Your form was mostly paper containing rib bones and rice. I said: I’m afraid I will experience great pain. Coming in from the wild, we are visibly shaken shaking at the window as he demands my visa. You took my passport back in Dubai and doubled down on and into your Afghaness. Paper dipped steel over. You were right to grab my taskeera the night before we left. We might need it. I’m concentrating very hard on the process of being here as long black lines reach back to my very cozy bed in the States. And I think about the intolerance of this five-minute face unconvinced of my citizenship. But proof is proof as it is proof produced and we are home. And long black lines reach back. And long black lines reach down and down.
I’m a snarled mat of limbs crumpled on a green polyester covered couch that should have been replaced forty years ago. What steady work it is to bear the burden of nostalgia. And here, where the body collides with its multiple temporalities: the air is so thick. The body arrives at the axis of imaginary past and perpetual future. Time zones, the flash of dreams, the coming back of it all. The body wants to sleep and sleep. She does not want greasy eggs and raw onions.
I’m different in Dari.
I’ve been so low-key.
The afterness of return. The way in which the body rejects its current circumstances: rejecting the quiet, rejecting the time zone, the light. For the first time in thirty years, I’m dreaming in Dari.
Nobody told us that it was fair. The mud crumbling the decay the replacements the unfinished high-rise housing projects the compound not empty but occupied with a near village of very impoverished strangers. This is the fault of those that left the fault of those that stayed. This is not the fault of. This moment that we face our passage. We have travelled far. We have experienced great pain.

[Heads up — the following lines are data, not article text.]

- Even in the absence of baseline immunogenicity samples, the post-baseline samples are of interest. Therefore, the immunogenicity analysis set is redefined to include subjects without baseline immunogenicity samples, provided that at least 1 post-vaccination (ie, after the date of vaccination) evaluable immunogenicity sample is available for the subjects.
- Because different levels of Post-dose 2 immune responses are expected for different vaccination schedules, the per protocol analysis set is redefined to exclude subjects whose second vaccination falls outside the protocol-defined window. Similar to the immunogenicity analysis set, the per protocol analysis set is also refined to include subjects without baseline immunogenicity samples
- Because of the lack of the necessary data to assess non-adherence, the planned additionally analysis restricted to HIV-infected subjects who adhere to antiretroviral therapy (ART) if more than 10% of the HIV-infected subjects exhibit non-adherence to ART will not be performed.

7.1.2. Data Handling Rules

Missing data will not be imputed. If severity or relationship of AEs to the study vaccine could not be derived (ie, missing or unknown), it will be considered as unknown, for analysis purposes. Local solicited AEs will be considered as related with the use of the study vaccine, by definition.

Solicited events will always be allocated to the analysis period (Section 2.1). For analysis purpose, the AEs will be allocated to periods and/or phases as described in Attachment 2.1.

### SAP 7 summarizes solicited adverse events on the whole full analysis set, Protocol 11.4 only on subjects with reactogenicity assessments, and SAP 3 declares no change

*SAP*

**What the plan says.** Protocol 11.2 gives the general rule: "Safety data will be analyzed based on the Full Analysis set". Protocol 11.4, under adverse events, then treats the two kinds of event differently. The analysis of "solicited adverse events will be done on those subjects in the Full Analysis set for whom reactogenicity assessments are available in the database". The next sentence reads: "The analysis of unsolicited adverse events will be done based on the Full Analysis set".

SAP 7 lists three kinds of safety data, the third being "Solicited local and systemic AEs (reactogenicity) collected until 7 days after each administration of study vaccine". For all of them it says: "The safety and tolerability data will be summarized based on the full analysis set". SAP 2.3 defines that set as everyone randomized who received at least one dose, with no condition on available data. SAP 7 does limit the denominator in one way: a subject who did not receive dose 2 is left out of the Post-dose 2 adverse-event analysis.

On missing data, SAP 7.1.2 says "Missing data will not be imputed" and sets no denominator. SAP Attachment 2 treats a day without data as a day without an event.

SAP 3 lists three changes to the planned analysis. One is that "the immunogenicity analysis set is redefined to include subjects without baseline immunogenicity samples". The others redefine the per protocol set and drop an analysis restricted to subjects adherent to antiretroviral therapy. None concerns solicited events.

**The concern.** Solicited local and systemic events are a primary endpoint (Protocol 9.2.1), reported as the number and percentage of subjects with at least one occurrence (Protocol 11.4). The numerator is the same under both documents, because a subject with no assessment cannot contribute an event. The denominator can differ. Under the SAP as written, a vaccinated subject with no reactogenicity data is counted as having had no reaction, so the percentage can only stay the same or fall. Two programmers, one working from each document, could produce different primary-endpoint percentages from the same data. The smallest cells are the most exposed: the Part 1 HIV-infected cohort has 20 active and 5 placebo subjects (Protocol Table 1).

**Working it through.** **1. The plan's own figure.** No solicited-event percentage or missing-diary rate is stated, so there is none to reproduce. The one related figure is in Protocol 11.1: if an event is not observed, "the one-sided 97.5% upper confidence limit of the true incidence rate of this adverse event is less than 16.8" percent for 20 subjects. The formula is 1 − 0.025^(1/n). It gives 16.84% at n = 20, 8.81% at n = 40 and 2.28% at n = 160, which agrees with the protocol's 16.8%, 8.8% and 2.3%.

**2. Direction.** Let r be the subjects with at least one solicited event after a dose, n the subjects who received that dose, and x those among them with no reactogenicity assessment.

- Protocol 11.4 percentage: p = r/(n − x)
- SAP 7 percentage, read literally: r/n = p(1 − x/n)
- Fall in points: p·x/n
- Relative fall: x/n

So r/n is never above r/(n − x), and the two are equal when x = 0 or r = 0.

I and all the talk the smells the skin. I and all the neck pain and bad hair wishing I was cleaner than I was. Everybody distressed by our exhaustion. We have legit jetlag. But it is something more something else something different. It is thirty years of: arrival/collapse/ending/beginning/constant agains. Thirty years of leaving. In the early morning hours hanging halfway out of the balcony window smoking and listening to the baadraang guy yelling, pushing his cart, selling cucumbers at five am. The woman digging through the dumpster. The birds.
After fifteen hours of no wifi, we turn our phones on in the Frankfurt airport to see blood. Rivers of blood in the streets of Kabul. Rivers of blood is both a cliché and an exaggeration. Not rivers. Streams. Tributaries. Gutters full. So much blood. And dead people strewn and piled. So much dead people. And we are boarding a plane toward the so much blood and the so much dead people.
We go to Trader Joes. We forget the words cauliflower, onion, grape. We are a withered pair, you with your fatigue your dizziness grasping the cart for support, me with my reeling under and away from everyday objects. Zucchini, okra, pomegranate.
You are visibly irate in the airport. The great pain you have experienced legible your eyes dim from it. You lost your sim card in Kabul and now your phone won’t work. And no soul will assist you with a phone call: these god damned Americans they’re so rude and unfriendly. I can’t believe it. We tumble under your baggage brace ourselves against the weight of it all.
We walk to kaka Kamran’s for maimani. We go the long way around because the young man on the street kindly informs us that the way is blocked because three men with vests maybe boom.
Sometimes I get carried away and fancy myself a subject.
Relief is not the exact word. But this word is close. Close to the smell of Kabul at five am in Macrorayan. And the color of it. The exhaustion of arrival: I think, is really the collapse of thirty years of standing. Nostalgia is salt dissolved into family every breath together in this smoggy air dissolved into zendegi zendegi ast. Kaka Qand taking my hand to cross streets no pedestrians should be crossing. And suddenly it’s chupluks and chaadars and chai all day and night. And suddenly I’m not depressed and suddenly I’m crying constantly. I want to be dramatic and pick up some dirt and eat it at the airport. Smear it over my face. And kiss the ground. But I don’t.
MINA ZOHAL is an Afghan American writer living and writing in the United States and Afghanistan.